If the Lazzarino family had remained in Turin, they might have joined the higher ranks of the other great Italian coachbuilders in history. But in 1927, Juan Lazzarino and his sons Bautista and Miguel emigrated to Buenos Aires, where they set up their metal fabrication shop in a Downtown location at 1020-24 San Blas in La Paternal.
After the war Argentina was hit by a ban on importation of new cars from 1948 through the mid-’60s, yielding a good market for rebodies of existing cars for many wealthy clients during Argentina1s red-hot rally and road race scene. This also prevented the president of Ford of Argentina from acquiring the Ferrari 212 he wanted. He turned to Bautista Lazzarino for an alternative, in the form of a superleggera flathead V-8-powered road racer in the style of a Vignale Ferrari.
Lazzarino delivered in spades and the car was raced successfully in Argentina. While it is stamped serial number 004, it is believed to be the only one of its type. The car had been raced through the 1950s, competing in events like the Gran Jornada Automovilistica ‘Presidente Peron,’ or the President Peron Auto Race Day in August 1954, which was sponsored by the Argentine Association of Race Car Drivers and supervised by the Argentina Automobile Sports Commission.
After years of disuse, it resurfaced in Argentina in the 1970s, when the flathead engine was replaced with a Chrysler Slant-Six and transmission from an Argentine-built Valiant GT. The Lazzarino was found in otherwise excellent original condition by its second owner, Jorge Luis Penedo Sr. In the early 2000s it was acquired by raconteur and rallyist Jon Auerbach from a noted Belgian classic car dealer Paul Grant. After recommissioning, Auerbach, usually accompanied by his son Jake, became a fixture in the Lazzarino in events ranging from the 2006 Great Race; to the Mt. Washington Climb to the Clouds hillclimb. Additional history of the car may be found in a feature story from the April, 2007, issue of Hemmings Sports & Exotic Car.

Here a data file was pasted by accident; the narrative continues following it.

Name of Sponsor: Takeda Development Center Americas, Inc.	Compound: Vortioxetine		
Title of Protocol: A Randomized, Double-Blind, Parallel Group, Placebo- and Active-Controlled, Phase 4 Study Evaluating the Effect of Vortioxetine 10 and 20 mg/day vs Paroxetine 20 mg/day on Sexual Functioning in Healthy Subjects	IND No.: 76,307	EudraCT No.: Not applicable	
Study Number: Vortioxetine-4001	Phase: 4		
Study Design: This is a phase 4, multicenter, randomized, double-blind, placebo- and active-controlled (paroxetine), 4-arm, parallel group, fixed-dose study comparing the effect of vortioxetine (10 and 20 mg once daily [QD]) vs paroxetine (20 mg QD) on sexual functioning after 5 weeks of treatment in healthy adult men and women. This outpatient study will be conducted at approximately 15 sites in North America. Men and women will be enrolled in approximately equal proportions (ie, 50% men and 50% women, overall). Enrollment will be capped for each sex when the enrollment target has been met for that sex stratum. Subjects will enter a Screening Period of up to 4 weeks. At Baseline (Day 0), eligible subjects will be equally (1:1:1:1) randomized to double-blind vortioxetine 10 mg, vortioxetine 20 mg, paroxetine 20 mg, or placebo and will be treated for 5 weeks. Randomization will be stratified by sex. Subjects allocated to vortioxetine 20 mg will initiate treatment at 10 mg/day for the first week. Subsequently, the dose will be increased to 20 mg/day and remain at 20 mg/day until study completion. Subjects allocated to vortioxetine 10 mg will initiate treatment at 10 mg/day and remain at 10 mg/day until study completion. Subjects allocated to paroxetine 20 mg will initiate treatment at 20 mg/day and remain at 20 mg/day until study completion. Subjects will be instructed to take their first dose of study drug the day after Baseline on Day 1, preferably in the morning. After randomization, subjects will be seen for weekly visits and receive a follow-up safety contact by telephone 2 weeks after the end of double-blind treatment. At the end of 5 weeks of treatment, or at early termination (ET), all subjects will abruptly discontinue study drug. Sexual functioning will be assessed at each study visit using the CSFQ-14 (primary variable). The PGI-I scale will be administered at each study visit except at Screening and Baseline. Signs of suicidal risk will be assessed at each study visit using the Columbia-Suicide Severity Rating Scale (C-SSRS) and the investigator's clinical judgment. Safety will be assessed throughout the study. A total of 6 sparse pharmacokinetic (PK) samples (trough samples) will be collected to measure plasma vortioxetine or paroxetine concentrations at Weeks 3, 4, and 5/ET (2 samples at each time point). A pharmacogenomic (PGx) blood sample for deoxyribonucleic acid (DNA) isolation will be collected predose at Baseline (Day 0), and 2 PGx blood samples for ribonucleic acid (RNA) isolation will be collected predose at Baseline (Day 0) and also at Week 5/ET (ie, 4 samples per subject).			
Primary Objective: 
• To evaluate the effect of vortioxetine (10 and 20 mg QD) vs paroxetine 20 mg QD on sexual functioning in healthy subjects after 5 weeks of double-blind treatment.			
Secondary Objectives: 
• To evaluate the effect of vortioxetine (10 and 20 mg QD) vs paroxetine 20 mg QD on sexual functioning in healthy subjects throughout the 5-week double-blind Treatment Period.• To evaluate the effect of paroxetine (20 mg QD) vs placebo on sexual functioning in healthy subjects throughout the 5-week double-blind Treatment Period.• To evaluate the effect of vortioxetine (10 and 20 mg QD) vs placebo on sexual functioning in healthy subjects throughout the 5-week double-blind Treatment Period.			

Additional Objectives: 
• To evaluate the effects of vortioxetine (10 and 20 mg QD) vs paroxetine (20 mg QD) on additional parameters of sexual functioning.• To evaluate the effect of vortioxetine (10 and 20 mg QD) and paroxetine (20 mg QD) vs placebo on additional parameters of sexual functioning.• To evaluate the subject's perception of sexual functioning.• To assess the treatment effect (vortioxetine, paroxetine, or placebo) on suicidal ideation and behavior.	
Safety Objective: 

After purchasing the car in 2011, we felt the Lazzarino deserved to be returned to its original V-8 power. Amazingly, the original flathead was still in existence but as Auerbach before him had discovered, it was damaged beyond restoration. Sourcing a new period-correct 1951 239 CIengine wasn’t too difficult, but actually rebuilding the car to hold it once again was a monumental task requiring many months of work. At that time we completely restored that whole car at Classic Car Restorations. “In the end we had what I felt was an accurate original car as it was made for its first owner,” In fact she came out so beautifully by our Shop that we were invited to the “Amelia Island Concours” by Bill Warner & then it was off to show her off at “The Quail” Concours in August.